Image 12: It is not only the twining (DG 03) habit of vigorous plants that can cause damage to systems (by pulling the cable too taut), but the cable can also become distended by the simple fact that the trunk passing behind the cable becomes too thick. They may force themselves into gaps and grow behind building structures. Without proper care and pruning, huge masses of foliage can develop, which can scrape susceptible walls (WDVS/EWIS) during windy weather. In this case (with the wisteria), the plant grew behind the fastenings of the downpipe, tearing them out of the wall. The connection at the top of the pipe has been torn off.  


Image 13: A vigorous growth habit (DG 03) is always accompanied by strong foliage development. Branches and leaves overgrowing the eaves can clog the gutters, which of course translates into roof drainage issues. Here: the wall area to the left is very wet after a rainfall. Most likely, the gutter has been blocked by the foliage of that huge trumpet vine. If the gutters are clogged and/or the inlet filters are covered by leaf mass, the gutters will overflow during a heavy rain, resulting in soaked walls. This can take months to dry out, and is often associated with mould formation on the inner walls. If the moisture input takes place over years (without time for walls to breathe and evaporate), you can reckon with fungal damage ('dry rot' / 'brown rot') on cieling beams.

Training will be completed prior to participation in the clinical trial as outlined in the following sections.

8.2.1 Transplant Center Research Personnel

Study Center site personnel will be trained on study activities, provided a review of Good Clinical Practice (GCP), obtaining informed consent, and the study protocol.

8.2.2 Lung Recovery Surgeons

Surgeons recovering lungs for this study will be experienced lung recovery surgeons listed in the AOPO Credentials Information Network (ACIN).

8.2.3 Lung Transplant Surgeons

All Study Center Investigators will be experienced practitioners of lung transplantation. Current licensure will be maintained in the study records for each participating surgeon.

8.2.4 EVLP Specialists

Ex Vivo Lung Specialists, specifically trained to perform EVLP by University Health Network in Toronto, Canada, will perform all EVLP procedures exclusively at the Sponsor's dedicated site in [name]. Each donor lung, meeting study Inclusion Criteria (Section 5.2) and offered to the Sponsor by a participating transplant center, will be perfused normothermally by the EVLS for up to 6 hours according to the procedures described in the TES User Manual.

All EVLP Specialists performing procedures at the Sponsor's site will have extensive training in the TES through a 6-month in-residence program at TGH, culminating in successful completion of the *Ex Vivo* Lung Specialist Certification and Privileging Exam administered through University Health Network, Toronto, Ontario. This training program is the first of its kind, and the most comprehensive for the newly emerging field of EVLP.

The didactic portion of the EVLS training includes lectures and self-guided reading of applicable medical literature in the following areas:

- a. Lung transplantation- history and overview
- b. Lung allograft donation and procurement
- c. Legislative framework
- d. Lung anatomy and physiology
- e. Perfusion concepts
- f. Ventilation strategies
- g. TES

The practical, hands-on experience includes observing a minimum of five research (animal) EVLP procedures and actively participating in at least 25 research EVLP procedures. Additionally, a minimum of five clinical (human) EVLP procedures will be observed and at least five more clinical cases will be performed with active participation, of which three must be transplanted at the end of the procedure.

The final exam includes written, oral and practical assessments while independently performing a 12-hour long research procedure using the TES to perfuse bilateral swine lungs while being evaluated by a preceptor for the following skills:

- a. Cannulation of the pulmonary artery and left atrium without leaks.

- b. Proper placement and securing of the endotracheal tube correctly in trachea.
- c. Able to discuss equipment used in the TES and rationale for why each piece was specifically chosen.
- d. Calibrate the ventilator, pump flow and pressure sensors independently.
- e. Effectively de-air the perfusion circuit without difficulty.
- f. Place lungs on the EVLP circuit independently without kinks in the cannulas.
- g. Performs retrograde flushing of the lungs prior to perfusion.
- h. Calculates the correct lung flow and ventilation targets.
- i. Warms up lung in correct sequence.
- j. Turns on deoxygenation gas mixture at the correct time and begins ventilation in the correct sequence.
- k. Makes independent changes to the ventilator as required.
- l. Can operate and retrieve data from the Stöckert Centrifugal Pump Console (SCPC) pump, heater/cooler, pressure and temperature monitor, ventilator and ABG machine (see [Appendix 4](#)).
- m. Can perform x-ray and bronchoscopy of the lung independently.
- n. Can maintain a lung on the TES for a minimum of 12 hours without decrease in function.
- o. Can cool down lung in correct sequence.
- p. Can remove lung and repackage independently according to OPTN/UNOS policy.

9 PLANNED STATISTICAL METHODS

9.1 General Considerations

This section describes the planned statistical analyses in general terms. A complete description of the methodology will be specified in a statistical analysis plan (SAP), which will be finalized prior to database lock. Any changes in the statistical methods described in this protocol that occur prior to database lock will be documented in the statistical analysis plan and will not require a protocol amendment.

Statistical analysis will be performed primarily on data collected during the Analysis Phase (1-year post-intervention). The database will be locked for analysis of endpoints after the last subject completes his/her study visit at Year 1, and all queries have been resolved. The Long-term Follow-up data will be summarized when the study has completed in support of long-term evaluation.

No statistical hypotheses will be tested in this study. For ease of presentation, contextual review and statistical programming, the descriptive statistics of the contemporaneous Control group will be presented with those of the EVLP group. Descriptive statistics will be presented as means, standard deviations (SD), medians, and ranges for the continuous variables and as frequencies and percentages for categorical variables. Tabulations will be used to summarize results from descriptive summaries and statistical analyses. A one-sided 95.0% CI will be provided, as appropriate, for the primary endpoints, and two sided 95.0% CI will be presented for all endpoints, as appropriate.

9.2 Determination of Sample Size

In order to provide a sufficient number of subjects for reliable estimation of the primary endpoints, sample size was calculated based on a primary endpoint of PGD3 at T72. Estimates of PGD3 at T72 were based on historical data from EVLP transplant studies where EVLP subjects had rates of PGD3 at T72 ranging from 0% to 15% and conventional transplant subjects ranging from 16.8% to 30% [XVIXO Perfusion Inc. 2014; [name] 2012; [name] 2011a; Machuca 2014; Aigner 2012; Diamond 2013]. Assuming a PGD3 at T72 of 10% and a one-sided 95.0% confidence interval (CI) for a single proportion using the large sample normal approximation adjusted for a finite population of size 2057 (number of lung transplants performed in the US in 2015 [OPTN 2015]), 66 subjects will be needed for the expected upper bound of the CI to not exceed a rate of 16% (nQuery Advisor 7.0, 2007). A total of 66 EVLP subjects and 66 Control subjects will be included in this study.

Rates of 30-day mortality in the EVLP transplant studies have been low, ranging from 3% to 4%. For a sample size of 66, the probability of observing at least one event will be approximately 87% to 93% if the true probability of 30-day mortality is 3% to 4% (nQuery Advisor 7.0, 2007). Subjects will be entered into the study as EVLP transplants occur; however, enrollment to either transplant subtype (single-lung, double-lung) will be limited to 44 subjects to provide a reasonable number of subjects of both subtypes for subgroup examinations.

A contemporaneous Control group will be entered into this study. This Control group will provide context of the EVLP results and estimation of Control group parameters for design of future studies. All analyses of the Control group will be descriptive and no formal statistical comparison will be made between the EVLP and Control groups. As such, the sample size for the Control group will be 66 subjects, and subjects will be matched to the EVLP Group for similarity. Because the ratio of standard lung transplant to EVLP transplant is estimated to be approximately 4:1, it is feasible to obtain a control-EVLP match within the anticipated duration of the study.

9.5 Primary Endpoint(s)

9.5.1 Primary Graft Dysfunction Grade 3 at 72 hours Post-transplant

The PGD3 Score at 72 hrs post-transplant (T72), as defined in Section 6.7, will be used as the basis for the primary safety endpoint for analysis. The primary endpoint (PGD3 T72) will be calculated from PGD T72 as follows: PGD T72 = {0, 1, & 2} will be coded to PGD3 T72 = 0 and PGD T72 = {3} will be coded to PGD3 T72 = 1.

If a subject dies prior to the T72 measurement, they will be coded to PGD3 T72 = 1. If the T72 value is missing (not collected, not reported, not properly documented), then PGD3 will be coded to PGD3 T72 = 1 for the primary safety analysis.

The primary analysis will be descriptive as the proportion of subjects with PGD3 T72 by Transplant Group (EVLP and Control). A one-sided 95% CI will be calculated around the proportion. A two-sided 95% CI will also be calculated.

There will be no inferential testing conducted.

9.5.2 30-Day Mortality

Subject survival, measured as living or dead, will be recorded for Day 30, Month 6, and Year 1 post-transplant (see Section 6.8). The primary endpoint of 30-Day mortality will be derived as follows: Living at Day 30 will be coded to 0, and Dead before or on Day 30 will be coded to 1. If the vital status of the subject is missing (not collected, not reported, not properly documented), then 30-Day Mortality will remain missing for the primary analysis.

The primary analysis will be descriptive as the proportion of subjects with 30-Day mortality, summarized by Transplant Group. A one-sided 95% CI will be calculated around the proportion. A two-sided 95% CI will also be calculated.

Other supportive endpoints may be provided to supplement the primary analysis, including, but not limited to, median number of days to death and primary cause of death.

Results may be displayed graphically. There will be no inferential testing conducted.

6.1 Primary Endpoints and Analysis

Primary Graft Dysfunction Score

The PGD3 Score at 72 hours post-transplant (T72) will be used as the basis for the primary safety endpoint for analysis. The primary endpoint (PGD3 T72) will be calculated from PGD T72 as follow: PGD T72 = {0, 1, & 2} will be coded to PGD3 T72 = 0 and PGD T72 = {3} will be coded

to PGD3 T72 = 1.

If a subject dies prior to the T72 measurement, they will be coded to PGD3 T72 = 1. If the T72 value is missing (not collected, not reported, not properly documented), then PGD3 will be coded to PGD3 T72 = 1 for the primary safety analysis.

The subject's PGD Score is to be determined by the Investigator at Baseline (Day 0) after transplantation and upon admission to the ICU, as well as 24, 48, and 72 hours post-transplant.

Image 14/15: Climbing plants have no business being on roofs or wall copings! They can lift off roof tiles and grow through waterproofing membranes (DG 02). In driving rain or snowdrifts, it's a 'water march'-- ('go, water, go!') for the sensitive sealing points -- every homeowner's nightmare. Hence: always strictly separate roof and facade greening!